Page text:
Book review – Talking about Detective Fiction – P.D. James – originally published in hardback by the Bodleian Library, Oxford in 2009.
Six months ago I might have casually told you that the only detective fiction I was familiar with was Sherlock Holmes. When I thought about the genre I tended to think of the Golden Age of Detective Fiction (mostly 1920s/1930s) – G.K. Chesterton, Agatha Christie, Dorothy L. Sayers, Ellery Queen, Raymond Chandler and Dashiell Hammett. But I recently read a short and absorbing book by P.D. James, Talking about Detective Fiction and realised that I could claim to have clocked up many more writers and titles, it all depends on how you define mystery or detective fiction.
Some proto mystery/detective fiction:
Caleb Williams (1794), William Godwin
Emma (1815), Jane Austen
The Murders in the Rue Morgue (1841), Edgar Allan Poe
Jane Eyre (1847), Charlotte Brontë
Bleak House (1852-53), Charles Dickens
The Woman in White (1859), Wilkie Collins
Phineas Redux (1859), Anthony Trollope
The Female Detective (1864 or 1861) by Andrew Forrester
The Moonstone (1868), Wilkie Collins
Mystery of Edwin Drood (1870), Charles Dickens
Sherlock Holmes (1887-1927), Arthur Conan Doyle
Scrutinising the above, your eyes might not have got further than the second line before popping out of their sockets in surprise. Emma? Jane Austen?! Not that Austonia was a crime free world, with all that poaching, duelling, gambling, elopement and theft going on. Colonel Brandon and Willoughby are to fight a duel? Mrs Weston’s poultry house has been robbed of turkeys? Send for the Bow Street Runners! But let P.D. James herself justify the inclusion of Emma as proto detective fiction:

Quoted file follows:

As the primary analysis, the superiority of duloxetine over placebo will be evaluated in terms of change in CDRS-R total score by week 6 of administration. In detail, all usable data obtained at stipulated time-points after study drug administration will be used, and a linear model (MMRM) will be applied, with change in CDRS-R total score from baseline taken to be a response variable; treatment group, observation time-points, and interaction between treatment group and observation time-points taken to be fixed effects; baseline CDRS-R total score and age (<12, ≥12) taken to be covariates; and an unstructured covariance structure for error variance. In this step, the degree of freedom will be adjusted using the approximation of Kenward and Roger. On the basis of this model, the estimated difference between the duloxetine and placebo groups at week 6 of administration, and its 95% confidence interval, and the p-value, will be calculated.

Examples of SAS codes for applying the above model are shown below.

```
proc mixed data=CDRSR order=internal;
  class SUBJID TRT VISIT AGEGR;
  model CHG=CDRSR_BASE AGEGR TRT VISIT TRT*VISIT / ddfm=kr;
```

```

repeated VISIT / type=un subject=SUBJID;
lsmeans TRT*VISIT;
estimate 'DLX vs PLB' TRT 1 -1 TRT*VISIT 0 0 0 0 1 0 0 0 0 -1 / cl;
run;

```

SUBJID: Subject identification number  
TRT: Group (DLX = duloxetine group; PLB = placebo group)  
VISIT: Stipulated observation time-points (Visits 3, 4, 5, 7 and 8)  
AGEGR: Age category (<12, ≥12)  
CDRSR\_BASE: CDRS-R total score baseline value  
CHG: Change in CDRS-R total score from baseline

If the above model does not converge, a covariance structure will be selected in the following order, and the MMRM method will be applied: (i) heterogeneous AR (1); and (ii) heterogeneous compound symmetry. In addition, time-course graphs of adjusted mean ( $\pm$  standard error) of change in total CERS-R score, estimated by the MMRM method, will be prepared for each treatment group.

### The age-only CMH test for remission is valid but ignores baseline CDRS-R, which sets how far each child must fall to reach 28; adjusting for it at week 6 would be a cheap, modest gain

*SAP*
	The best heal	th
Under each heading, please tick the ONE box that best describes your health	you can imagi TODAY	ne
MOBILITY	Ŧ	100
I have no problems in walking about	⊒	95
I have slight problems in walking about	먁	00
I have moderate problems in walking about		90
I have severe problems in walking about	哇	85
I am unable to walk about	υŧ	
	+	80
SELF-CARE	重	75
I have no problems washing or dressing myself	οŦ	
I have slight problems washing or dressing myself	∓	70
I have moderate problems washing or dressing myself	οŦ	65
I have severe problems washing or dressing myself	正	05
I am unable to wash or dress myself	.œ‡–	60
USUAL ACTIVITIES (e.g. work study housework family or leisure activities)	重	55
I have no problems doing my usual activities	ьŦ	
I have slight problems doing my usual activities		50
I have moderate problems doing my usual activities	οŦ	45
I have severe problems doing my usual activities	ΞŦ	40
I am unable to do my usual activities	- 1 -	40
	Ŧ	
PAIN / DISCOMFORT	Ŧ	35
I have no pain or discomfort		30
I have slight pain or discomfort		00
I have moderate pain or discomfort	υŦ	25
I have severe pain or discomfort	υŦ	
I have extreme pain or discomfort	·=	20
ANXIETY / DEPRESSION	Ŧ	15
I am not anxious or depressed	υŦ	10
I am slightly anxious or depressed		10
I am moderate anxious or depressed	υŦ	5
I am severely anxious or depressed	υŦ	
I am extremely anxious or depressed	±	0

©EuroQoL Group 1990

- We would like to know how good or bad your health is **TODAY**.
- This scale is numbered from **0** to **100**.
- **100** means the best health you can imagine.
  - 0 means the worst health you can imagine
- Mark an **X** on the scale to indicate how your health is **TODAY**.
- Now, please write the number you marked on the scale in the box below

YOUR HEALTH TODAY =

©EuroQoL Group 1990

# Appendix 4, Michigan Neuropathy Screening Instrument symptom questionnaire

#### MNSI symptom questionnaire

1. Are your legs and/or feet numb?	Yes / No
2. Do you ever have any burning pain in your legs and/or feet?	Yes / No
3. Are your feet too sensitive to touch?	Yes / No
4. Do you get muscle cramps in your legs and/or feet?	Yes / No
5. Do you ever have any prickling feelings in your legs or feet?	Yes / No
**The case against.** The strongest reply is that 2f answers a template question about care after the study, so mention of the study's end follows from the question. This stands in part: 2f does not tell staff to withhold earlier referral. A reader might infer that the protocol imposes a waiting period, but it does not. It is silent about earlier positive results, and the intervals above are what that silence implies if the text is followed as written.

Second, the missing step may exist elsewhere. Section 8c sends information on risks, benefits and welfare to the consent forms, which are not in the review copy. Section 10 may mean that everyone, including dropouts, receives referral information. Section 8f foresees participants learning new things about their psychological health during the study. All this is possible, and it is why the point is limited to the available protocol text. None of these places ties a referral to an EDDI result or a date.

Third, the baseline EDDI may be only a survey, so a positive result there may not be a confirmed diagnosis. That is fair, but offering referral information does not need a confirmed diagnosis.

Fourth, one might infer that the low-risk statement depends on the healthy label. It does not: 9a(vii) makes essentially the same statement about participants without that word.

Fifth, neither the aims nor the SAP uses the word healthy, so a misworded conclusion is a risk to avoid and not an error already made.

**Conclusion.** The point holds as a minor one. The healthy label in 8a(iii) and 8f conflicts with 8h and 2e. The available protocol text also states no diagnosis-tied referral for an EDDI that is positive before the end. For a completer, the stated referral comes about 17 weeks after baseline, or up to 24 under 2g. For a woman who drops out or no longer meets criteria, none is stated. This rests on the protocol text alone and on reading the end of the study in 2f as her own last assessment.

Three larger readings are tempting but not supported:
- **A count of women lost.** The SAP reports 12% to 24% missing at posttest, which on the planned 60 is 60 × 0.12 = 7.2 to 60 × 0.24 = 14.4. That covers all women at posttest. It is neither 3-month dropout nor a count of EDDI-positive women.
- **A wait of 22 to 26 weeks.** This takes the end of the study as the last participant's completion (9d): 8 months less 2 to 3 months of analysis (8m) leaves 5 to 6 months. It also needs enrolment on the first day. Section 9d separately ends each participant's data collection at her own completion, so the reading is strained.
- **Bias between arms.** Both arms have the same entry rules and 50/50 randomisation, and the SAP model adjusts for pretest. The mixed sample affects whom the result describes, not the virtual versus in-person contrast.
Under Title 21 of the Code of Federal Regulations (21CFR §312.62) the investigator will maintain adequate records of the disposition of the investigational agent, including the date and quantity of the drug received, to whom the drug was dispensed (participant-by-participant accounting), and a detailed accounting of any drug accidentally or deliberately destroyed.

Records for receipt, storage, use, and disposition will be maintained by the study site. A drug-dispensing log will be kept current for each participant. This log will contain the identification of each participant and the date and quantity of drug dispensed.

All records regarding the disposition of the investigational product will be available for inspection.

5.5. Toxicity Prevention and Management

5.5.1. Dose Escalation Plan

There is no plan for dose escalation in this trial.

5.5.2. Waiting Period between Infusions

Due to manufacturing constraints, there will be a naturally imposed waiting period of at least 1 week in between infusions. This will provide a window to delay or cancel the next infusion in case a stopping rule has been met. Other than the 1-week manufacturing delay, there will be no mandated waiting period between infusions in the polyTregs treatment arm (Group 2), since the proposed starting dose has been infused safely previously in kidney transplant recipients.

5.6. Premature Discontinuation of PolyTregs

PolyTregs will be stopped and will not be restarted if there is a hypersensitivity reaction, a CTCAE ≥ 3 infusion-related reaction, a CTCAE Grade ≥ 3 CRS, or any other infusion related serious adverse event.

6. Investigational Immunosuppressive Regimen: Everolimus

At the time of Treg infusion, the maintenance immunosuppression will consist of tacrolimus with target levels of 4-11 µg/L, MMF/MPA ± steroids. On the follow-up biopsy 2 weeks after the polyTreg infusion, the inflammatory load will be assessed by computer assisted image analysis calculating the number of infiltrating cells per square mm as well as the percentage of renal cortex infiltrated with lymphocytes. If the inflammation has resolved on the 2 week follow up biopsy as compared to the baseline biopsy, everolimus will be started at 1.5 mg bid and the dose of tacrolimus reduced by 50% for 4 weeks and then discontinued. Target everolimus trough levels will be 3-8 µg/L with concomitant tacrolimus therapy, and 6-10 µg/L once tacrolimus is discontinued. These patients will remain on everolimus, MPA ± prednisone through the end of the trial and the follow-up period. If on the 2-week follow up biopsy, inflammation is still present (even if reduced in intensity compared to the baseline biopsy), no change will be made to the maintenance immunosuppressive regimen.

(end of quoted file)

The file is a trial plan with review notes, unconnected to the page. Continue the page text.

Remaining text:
… perhaps the most interesting example of a mainstream novel which is also a detective story is the brilliantly structured Emma by Jane Austen. Here the secret which is the mainspring of the action is the unrecognised relationships between the limited number of characters. The story is confined to a closed society in a rural setting, which was to become common in detective fiction, and Jane Austen deceives us with cleverly constructed clues (eight immediately come to mind) — some based on action, some on apparently innocuous conversations, some in her authorial voice. At the end, when all becomes plain and the characters are at last united with their right partners, we wonder how we could have been so deceived.
And that is from one of the giants of modern detective fiction. Looked at from this point of view, Jane Austen published an early form of mystery fiction, Emma (1815), just three years before Mary Shelley published, Frankenstein (1818), arguably the first science fiction. Pioneering times, pioneering women. Although the creation of a literary genre is surely a process, rather than an event.
In her last novel (2011), P.D. James reunited Jane Austen with the mystery novel in a literary pastiche, Death Comes to Pemberley, based on the style and characters of Pride and Prejudice. The author allows Lydia Bennet and George Wickham to have six years together before Wickham apparently falls victim to murder. Diligent readers of this blog will know that I predicted stormy times ahead in that shameless couple’s marriage. Indeed, I placed Lydia and Wickham at number nine in my Worst couples in literature series.
People should make up their minds whether to live or to die and do one or the other with the least inconvenience to others. (Death Comes to Pemberley, P.D. James)